Home Treatment Guide Treatment and your rights

Treatment and your rights

It is important to know that, unless you are detained in hospital (often called ‘sectioned’), under a community treatment order, or under a court order, you do have a choice about your treatment. You can choose whether medication or therapy is right for you.

If you want to discuss your treatment with your mental health professional but don’t feel able to, or feel that you might not be listened to, you might find it helpful to speak to a mental health advocate. An advocate is someone who supports you to get your point of view across. Each area should have a service providing advocates. To find out about mental health advocates in your area, you can search on the Action for Advocacy website (http://www.actionforadvocacy.org.uk) or ask your local Mind association.

The principle of choice in your care and treatment is embedded in all NICE Guidelines about PD, most Government policy related to PD and the NHS Constitution:

"You have the right to accept or refuse treatment that is offered to you, and not to be given any physical examination or treatment unless you have given valid consent. (Except where you are detained in hospital or on a Supervised Community Treatment Order under a section of the Mental Health Act 1984)" - NHS Constitution, Page 6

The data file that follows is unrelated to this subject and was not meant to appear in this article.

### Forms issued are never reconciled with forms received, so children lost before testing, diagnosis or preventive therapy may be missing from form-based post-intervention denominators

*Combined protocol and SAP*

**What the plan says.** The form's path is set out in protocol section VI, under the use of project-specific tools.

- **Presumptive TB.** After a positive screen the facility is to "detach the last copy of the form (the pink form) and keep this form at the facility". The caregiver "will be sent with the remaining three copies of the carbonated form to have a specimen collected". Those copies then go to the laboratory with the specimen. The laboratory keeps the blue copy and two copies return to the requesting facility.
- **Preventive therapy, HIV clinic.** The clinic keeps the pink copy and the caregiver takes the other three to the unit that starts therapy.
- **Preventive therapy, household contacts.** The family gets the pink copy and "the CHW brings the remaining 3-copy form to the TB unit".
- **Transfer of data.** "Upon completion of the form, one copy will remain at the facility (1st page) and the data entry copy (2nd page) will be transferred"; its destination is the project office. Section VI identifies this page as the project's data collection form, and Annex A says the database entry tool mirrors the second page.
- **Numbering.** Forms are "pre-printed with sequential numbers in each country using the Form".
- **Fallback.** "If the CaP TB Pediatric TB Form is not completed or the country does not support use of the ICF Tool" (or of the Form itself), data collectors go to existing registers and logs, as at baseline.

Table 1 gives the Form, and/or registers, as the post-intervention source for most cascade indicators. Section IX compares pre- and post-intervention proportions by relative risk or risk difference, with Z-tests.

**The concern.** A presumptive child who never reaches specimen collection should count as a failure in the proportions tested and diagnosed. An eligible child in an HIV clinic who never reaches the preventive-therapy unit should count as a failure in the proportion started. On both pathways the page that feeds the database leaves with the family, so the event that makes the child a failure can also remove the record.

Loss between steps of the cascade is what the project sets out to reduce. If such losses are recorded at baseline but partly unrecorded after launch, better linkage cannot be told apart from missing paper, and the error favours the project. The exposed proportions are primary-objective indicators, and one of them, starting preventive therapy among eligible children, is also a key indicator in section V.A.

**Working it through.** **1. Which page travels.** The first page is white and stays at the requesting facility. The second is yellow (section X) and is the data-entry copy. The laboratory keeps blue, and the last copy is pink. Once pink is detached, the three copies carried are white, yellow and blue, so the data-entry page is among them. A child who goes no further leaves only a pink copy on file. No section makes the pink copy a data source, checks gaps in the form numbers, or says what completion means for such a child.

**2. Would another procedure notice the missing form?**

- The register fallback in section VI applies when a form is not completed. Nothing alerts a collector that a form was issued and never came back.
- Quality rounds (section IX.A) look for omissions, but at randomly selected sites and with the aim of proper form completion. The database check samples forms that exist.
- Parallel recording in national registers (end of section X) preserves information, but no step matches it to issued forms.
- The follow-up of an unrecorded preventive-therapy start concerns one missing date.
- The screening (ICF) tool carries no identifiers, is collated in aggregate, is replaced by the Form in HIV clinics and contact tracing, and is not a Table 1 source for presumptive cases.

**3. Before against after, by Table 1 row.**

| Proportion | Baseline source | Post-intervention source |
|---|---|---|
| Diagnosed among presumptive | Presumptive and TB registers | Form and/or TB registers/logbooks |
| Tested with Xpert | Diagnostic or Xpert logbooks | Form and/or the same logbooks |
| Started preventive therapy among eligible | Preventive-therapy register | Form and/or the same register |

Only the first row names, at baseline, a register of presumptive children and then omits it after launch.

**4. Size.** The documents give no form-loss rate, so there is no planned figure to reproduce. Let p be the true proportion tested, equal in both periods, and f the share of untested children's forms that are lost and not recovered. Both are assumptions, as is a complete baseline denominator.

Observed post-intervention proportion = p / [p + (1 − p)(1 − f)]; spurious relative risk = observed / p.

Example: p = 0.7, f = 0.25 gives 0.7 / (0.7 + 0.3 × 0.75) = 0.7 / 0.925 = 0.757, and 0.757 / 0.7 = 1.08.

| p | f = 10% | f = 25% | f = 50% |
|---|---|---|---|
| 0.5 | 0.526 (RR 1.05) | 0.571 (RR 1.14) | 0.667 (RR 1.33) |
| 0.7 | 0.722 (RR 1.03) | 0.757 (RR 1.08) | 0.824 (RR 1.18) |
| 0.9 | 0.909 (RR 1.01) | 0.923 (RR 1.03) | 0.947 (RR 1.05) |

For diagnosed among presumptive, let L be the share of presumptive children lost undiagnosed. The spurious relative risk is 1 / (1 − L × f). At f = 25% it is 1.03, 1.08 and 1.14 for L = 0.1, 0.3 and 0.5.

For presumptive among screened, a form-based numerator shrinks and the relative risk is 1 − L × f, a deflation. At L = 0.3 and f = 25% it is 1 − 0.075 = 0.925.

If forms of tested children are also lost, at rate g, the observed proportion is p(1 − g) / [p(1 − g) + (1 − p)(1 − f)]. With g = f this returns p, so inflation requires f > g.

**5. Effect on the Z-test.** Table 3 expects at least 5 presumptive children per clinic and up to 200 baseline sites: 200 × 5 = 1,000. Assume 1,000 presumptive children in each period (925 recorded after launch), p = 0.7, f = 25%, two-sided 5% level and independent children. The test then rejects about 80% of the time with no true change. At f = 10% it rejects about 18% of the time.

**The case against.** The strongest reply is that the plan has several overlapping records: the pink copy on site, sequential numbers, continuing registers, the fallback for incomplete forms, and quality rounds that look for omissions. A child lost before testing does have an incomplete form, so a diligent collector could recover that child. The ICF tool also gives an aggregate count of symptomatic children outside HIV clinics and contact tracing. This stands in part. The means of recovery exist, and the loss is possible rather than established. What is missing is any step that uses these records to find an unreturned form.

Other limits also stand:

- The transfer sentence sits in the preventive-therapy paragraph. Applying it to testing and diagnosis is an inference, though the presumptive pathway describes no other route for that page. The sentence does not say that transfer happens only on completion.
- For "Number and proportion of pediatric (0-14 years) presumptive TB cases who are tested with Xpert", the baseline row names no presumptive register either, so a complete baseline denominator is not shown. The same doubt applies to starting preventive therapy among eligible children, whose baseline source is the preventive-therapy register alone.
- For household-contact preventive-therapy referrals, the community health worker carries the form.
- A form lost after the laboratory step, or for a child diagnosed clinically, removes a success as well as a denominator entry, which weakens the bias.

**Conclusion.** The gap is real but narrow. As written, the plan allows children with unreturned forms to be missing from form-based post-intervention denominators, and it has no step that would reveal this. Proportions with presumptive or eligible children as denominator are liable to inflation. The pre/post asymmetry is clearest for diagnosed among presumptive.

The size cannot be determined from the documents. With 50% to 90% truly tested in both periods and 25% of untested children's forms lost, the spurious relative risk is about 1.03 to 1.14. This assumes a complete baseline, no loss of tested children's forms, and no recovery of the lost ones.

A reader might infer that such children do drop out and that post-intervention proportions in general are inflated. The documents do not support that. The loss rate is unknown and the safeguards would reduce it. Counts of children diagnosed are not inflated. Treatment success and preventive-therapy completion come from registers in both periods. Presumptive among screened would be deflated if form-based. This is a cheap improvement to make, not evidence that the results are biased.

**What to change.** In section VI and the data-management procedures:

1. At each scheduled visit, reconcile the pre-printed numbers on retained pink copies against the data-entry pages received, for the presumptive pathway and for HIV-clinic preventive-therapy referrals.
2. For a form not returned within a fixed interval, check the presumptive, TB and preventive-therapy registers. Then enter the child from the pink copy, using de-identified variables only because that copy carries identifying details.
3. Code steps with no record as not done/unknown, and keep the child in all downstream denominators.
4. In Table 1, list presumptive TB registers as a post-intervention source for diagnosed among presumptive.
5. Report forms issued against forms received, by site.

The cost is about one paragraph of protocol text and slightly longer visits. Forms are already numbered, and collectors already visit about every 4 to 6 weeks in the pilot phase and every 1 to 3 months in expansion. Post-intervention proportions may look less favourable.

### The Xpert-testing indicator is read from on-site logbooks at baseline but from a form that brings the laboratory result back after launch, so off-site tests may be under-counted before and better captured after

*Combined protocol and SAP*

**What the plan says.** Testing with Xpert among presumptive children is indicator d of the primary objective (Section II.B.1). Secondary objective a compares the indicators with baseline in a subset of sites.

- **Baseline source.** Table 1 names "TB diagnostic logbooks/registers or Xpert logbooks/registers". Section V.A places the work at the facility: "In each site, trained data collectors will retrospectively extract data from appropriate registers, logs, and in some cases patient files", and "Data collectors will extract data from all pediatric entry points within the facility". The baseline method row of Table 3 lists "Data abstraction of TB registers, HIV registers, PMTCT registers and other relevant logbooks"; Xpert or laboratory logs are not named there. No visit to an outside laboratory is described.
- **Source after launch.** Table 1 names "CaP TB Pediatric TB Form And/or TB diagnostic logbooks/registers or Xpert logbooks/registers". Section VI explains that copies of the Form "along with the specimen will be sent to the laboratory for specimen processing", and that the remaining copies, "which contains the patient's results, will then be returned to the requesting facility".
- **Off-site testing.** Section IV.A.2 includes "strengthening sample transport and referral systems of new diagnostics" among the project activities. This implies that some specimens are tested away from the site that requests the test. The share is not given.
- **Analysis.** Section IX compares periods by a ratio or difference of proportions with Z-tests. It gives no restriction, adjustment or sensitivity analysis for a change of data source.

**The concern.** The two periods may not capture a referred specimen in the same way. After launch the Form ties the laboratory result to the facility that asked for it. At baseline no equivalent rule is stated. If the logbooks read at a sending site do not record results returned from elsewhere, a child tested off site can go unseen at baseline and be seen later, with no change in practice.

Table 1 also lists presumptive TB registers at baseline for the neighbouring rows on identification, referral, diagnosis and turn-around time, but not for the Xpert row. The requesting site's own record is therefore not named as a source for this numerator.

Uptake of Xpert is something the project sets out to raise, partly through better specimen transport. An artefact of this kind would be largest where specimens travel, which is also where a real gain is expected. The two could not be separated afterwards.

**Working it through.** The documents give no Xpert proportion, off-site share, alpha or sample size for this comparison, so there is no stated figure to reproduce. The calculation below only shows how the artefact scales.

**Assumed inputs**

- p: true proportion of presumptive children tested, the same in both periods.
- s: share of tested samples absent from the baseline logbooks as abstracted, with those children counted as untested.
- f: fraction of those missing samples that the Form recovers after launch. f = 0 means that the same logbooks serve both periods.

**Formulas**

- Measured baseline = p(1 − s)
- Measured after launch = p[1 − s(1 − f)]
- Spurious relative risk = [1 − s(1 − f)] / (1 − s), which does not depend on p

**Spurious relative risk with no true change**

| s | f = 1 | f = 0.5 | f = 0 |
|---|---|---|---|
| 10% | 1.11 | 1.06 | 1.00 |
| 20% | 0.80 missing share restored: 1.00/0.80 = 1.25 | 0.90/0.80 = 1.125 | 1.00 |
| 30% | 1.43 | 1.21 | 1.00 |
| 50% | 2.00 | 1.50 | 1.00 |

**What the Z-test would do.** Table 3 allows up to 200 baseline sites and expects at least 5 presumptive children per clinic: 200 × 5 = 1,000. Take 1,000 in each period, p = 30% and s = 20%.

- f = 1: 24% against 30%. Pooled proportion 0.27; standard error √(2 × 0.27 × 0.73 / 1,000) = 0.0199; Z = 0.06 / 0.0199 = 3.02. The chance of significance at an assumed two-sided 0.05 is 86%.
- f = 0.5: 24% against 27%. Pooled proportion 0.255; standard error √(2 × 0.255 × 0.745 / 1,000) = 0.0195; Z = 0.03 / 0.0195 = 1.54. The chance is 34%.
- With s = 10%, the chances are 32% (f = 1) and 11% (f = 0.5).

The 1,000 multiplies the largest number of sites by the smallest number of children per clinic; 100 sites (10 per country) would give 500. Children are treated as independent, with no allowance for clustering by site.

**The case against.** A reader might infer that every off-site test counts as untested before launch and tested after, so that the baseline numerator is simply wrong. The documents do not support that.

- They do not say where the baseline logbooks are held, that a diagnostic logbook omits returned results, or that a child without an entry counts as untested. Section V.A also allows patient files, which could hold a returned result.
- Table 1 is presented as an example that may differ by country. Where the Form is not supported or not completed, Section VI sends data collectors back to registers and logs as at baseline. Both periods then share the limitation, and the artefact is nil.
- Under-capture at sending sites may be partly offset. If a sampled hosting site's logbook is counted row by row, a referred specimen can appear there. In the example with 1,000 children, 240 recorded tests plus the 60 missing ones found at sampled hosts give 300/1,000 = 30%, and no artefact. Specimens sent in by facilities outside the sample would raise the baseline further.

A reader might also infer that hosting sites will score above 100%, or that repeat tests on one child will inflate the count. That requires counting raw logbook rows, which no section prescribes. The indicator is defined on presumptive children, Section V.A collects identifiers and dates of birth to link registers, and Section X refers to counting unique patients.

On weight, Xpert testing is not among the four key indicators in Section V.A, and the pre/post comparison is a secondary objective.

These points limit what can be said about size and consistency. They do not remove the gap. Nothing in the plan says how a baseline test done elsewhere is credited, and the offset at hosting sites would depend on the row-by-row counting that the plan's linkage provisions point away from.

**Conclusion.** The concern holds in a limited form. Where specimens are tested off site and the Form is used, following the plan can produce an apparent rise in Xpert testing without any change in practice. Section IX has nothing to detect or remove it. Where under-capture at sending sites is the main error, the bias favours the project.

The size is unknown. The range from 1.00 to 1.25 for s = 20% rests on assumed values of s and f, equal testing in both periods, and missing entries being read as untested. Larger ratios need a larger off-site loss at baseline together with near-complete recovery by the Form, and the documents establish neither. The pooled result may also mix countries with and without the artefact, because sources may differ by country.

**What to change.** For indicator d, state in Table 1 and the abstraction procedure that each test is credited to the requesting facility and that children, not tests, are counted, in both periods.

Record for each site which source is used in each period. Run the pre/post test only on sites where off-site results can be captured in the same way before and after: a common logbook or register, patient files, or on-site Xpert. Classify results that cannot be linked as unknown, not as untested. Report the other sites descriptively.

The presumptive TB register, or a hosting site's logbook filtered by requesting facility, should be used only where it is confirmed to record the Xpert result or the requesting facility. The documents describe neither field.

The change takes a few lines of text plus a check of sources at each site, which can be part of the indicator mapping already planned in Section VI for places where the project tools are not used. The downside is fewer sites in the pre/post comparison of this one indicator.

"NHS services must reflect the needs and preferences of patients, their families and their carers. Patients, with their families and carers, where appropriate, will be involved in and consulted on all decisions about their care and treatment." - NHS Constitution, Page 3

NICE Guidelines

The National Institute for Health and Clinical Excellence (NICE) is an independent organisation responsible for giving national guidance on treating health conditions. The organisation brings together experts, patients and carers to develop guidelines on how to treat health conditions and what type of treatments should be available on the NHS. (For a copy of the guidelines related to PD go to the Links section of this site)

The NHS Constitution (which sets out the rights and responsibilities of people using NHS services) provides a legal right to people to be able to access the treatment recommended by NICE.

"You have the right to drugs and treatments that have been recommended by NICE for use in the NHS, if your doctor says they are clinically appropriate for you." - NHS Constitution, Page 6

This is your legal right. If you feel that your treatment or that of someone you care for does not follow the NICE guidelines and you think it should, you can challenge this.  

The first step would be to make a complaint to your local NHS Trust or Primary Care Trust. The Patient Advice and Liaison Service (PALS) at your local NHS Trust or Primary Care Trust can help you with this. You can also get independent advice and representation from your local Independent Complaints Advocacy Service. They have a statutory role to support people using services and carers who wish to make a complaint about their NHS treatment or care.